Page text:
The New York Times plans to eliminate 100 newsroom jobs — about 8 percent of the total — by year’s end, offering buyouts to union and non-union employees, and resorting to layoffs if it cannot get enough people to leave voluntarily, the paper announced on Monday.
Richard Perez-Pena blogged about how the program mirrors one carried out in the spring of 2008, when the paper erased 100 positions in its newsroom, though other jobs were created, so the net reduction was smaller. That round of cuts included some layoffs of journalists — about 15 to 20, though The Times would not disclose the actual figure — which was the first time in memory that had happened.
The paper has made much deeper reductions in other, non-newsroom departments, where layoffs have occurred several times. But the advertising drop that has pummeled the industry has forced cuts in the news operation as well. The newsroom already has lowered its budgets for freelancers and trimmed other expenses, and employees took a 5 percent pay cut for most of this year.
Nearly all papers in the metropolitan region have been cutting their news operations for years, and some have fewer than half as many people in their newsrooms as they did in 2000.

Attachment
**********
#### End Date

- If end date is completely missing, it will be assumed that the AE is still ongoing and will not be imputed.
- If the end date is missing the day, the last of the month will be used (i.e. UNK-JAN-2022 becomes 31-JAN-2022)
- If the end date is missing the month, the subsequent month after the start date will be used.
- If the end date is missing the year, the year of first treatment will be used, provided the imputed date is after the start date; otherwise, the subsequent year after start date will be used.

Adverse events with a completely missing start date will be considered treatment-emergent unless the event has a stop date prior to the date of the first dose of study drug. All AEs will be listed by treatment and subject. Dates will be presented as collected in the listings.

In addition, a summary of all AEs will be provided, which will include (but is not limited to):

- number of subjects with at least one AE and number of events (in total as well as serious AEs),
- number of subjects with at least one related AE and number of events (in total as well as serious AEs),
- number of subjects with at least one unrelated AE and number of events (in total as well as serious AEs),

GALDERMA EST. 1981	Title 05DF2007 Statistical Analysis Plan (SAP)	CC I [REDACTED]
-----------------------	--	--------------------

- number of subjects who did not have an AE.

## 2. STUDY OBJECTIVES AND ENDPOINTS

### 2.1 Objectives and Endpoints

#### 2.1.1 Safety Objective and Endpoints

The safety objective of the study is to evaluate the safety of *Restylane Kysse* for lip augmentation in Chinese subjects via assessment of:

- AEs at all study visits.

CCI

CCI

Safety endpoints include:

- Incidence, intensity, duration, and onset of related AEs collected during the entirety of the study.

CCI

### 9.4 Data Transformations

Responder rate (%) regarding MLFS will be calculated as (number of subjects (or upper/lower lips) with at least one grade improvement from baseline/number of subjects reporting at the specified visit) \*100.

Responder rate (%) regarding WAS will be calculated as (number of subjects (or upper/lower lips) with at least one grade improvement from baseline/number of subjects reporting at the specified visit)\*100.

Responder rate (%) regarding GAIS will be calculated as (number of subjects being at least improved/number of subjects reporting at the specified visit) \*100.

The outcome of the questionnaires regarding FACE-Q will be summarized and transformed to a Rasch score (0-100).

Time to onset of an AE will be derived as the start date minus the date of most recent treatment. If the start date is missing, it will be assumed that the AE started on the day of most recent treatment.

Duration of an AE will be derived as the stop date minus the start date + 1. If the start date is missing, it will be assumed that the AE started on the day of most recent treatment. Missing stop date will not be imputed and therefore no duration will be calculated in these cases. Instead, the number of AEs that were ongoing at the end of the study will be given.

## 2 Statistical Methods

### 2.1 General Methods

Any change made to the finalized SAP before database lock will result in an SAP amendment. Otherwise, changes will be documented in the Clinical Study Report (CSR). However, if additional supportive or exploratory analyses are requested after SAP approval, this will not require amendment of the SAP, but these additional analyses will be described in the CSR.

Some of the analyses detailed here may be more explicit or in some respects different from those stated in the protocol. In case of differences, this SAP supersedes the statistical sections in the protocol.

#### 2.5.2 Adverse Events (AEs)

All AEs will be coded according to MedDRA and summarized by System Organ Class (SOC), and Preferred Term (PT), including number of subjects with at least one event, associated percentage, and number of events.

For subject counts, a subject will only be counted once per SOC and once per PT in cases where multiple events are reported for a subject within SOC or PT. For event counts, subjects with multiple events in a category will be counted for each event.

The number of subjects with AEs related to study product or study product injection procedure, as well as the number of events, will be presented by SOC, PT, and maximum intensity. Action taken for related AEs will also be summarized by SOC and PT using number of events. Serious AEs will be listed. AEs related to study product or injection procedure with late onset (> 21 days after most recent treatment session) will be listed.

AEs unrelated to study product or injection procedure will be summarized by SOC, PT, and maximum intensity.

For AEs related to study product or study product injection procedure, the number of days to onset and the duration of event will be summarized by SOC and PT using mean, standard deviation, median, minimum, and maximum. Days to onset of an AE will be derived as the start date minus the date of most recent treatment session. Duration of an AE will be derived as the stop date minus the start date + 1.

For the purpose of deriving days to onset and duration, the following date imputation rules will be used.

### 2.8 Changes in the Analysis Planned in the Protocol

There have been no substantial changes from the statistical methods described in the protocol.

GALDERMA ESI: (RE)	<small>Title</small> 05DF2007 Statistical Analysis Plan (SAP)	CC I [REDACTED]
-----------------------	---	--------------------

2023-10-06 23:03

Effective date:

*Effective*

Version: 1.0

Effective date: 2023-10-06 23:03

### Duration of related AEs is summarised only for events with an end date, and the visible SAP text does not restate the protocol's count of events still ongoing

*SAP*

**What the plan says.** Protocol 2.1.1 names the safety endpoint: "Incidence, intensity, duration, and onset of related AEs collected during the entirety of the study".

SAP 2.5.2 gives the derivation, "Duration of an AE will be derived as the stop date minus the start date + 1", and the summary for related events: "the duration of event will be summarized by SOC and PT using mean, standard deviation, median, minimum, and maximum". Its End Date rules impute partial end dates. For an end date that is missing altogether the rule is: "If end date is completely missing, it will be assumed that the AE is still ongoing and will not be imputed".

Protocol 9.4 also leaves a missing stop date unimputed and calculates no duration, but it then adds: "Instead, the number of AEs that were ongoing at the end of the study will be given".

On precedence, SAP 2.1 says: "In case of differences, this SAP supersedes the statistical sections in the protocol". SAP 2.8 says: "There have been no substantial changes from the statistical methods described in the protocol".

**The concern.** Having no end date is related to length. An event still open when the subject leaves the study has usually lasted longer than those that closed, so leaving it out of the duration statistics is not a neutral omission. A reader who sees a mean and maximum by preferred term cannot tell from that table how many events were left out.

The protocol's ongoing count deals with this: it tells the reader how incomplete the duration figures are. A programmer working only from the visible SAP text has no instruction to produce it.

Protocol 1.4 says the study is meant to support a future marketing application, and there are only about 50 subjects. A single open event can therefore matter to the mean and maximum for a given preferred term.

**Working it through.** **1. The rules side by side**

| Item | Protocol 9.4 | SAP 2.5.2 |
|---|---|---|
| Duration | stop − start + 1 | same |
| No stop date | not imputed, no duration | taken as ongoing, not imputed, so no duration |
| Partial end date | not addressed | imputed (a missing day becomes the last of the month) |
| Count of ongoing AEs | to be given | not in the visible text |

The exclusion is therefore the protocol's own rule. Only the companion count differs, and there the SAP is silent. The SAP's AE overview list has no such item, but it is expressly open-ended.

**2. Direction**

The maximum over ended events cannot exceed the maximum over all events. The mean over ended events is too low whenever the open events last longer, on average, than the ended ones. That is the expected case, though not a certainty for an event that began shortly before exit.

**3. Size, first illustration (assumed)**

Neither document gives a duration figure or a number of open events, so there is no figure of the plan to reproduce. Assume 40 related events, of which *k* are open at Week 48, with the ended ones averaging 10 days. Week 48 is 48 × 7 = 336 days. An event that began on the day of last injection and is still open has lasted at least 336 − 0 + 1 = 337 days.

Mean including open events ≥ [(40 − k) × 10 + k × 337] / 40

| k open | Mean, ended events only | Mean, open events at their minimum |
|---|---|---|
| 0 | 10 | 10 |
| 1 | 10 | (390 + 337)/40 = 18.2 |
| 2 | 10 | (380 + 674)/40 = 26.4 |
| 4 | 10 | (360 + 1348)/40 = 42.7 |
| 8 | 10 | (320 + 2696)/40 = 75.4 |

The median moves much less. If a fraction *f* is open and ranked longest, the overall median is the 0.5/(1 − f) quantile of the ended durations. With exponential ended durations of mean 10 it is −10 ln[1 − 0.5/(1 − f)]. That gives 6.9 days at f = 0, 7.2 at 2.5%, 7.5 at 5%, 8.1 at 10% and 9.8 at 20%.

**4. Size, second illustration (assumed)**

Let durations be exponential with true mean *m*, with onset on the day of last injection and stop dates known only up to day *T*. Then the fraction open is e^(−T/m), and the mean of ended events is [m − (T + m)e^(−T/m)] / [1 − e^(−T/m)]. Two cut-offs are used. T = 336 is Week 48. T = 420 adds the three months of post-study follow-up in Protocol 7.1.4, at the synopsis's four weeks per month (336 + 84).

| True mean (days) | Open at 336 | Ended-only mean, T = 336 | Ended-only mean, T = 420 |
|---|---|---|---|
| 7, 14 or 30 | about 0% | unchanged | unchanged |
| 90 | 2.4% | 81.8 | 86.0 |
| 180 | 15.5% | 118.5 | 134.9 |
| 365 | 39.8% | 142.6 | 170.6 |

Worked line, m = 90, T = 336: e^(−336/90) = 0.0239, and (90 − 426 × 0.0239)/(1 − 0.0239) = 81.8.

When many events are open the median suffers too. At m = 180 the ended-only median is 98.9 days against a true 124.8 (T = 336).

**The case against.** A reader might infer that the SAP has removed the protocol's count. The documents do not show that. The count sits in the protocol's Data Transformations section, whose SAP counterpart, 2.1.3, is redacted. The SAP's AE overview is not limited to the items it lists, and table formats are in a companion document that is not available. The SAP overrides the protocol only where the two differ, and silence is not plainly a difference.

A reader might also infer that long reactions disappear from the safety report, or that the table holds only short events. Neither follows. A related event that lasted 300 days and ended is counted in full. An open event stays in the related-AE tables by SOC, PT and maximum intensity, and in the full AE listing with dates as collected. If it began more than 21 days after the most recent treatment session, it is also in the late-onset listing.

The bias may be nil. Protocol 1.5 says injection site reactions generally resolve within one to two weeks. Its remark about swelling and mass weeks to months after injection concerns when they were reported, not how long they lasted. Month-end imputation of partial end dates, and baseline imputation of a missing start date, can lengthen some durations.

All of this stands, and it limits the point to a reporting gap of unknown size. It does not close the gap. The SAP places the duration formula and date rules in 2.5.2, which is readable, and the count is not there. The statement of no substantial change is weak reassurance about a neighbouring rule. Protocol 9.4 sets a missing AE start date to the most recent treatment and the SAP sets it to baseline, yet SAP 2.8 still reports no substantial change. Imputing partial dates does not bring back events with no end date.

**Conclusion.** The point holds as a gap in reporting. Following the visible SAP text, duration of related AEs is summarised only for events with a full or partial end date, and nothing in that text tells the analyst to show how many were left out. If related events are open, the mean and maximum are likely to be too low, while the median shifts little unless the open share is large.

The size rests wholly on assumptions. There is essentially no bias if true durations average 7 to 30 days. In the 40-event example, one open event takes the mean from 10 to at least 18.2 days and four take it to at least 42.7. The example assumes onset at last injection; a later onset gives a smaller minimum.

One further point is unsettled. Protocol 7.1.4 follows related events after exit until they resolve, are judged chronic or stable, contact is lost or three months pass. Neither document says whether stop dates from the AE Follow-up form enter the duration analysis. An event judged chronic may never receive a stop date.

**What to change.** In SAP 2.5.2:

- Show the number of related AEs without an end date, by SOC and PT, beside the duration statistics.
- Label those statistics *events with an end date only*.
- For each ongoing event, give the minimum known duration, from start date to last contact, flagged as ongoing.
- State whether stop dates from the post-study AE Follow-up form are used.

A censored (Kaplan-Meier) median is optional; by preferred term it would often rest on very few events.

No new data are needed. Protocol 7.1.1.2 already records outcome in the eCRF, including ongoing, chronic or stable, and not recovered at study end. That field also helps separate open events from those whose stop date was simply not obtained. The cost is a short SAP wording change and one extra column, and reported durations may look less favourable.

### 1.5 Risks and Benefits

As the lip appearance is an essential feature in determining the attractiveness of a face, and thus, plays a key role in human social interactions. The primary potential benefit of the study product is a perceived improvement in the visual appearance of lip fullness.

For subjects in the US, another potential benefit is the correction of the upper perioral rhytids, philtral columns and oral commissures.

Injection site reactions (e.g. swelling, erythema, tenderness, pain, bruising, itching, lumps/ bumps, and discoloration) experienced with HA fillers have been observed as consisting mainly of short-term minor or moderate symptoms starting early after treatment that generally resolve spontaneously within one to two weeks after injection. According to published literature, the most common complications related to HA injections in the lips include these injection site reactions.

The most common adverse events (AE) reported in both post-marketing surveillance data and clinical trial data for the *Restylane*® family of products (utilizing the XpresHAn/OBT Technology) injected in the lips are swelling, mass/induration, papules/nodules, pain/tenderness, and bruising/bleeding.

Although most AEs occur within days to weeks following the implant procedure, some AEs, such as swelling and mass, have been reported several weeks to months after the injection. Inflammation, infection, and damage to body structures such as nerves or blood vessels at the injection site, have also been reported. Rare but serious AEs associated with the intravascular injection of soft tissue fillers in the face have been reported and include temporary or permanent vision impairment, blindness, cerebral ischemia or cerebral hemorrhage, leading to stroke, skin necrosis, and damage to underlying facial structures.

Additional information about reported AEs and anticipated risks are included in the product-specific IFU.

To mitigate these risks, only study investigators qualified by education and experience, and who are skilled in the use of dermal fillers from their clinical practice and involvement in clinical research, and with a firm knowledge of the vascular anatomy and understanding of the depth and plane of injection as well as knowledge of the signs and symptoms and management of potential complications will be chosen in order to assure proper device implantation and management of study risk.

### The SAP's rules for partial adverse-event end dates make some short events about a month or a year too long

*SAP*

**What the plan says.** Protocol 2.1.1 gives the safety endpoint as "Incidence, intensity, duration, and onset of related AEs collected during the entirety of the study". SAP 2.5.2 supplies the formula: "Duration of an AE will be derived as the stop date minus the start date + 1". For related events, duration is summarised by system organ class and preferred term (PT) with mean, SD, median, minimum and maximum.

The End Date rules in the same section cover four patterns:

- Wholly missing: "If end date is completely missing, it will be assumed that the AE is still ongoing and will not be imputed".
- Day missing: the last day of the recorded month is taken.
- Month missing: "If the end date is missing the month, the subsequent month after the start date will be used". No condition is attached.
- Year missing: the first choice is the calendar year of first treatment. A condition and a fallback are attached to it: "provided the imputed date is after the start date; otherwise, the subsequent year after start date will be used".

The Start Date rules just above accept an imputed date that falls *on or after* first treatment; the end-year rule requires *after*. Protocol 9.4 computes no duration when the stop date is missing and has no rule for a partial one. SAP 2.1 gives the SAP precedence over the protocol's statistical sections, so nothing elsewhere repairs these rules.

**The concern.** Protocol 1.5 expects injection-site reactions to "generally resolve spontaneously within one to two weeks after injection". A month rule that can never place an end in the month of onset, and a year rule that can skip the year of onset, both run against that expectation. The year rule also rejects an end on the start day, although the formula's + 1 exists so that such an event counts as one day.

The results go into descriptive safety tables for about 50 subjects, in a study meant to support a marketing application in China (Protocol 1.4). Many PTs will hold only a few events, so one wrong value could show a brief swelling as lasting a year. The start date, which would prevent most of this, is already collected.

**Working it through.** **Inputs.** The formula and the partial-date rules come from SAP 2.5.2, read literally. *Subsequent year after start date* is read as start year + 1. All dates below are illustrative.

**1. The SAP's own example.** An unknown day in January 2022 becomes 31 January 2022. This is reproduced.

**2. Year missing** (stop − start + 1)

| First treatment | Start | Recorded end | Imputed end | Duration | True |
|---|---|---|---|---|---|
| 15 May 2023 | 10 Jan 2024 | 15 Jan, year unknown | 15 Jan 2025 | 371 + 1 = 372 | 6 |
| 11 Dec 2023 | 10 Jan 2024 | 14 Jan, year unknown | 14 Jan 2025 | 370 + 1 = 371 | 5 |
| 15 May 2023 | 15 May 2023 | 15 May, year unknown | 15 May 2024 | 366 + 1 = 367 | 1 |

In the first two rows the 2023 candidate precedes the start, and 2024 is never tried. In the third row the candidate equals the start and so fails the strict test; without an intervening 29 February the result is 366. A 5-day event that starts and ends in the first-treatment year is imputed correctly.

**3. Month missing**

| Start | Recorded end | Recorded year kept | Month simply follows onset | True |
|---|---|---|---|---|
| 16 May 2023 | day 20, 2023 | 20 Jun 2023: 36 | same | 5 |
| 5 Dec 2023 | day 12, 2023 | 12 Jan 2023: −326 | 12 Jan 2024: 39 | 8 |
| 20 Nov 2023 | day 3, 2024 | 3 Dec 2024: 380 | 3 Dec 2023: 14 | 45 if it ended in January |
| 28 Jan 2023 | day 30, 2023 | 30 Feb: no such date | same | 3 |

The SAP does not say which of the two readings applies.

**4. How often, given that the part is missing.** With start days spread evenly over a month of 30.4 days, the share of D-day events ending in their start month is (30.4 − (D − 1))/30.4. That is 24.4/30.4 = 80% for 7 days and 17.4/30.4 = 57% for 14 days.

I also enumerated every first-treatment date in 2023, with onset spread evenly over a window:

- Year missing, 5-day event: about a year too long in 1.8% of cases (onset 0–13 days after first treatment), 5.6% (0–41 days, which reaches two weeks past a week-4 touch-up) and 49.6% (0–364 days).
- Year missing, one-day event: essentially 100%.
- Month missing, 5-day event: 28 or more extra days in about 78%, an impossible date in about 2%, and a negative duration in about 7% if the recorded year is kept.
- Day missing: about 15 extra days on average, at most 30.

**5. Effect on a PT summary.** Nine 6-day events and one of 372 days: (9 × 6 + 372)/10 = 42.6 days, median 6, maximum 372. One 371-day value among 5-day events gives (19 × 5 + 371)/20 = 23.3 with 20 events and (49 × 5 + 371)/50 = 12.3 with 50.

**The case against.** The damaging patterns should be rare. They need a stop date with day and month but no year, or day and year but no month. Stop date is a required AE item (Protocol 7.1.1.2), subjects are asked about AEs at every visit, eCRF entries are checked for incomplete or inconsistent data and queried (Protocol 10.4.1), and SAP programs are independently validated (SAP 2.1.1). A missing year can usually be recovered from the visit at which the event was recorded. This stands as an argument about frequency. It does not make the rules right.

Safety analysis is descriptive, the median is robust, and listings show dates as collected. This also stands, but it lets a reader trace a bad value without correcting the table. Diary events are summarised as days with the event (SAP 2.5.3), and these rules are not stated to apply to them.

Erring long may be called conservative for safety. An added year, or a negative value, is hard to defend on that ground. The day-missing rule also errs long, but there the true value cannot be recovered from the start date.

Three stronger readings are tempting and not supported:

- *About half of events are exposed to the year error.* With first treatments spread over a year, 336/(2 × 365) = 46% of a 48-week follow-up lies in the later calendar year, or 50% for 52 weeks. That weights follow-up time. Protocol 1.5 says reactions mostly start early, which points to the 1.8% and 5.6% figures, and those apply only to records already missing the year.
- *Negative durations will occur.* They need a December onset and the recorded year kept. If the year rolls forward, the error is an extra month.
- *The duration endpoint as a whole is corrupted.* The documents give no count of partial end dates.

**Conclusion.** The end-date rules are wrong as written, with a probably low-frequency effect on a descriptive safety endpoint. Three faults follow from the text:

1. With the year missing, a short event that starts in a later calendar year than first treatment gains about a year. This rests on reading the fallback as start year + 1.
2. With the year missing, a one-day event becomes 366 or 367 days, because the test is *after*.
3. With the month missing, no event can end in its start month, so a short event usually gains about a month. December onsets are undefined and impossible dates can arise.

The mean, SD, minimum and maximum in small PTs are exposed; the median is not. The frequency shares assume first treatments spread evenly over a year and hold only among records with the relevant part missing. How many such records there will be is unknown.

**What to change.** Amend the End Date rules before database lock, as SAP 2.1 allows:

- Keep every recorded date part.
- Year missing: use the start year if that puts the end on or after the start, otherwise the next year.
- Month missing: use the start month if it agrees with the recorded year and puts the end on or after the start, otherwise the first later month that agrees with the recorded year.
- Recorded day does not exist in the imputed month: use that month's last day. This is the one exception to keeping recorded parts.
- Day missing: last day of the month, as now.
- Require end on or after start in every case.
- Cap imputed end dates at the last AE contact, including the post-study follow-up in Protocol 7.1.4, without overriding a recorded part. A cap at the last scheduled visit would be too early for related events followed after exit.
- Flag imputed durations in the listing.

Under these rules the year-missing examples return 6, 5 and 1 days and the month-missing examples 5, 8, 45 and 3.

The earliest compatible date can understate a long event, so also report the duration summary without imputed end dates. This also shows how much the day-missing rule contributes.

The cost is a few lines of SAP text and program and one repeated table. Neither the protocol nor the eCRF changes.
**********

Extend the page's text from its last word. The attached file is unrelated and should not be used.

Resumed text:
The Times’s news department peaked at more than 1,330 employees before the last round of cuts. The current headcount is about 1,250; no other American newspaper has more than about 750.
The Times will mail buyout packages to the entire newsroom staff on Thursday. The employees have 45 days to decide whether to apply for the buyout. Under the Newspaper Guild contract that covers most newsroom employees, buyouts generally offer three weeks’ salary for each year of service.
In a note to the news staff, Bill Keller, the executive editor, wrote: “As before, if we do not reach 100 positions through buyouts, we will be forced to go to layoffs. I hope that won’t happen, but it might.”
“I won’t pretend that these staff cuts will not add to the burdens of journalists whose responsibilities have grown faster than their compensation,” he wrote, adding, “Like you, I yearn for the day when we can do our jobs without looking over our shoulders for economic thunderstorms.”
Times executives said this year that they did not anticipate the news staff shrinking in 2009, except through attrition, but that nothing was certain. In fact, the 5 percent pay cut was meant to forestall any staff reductions.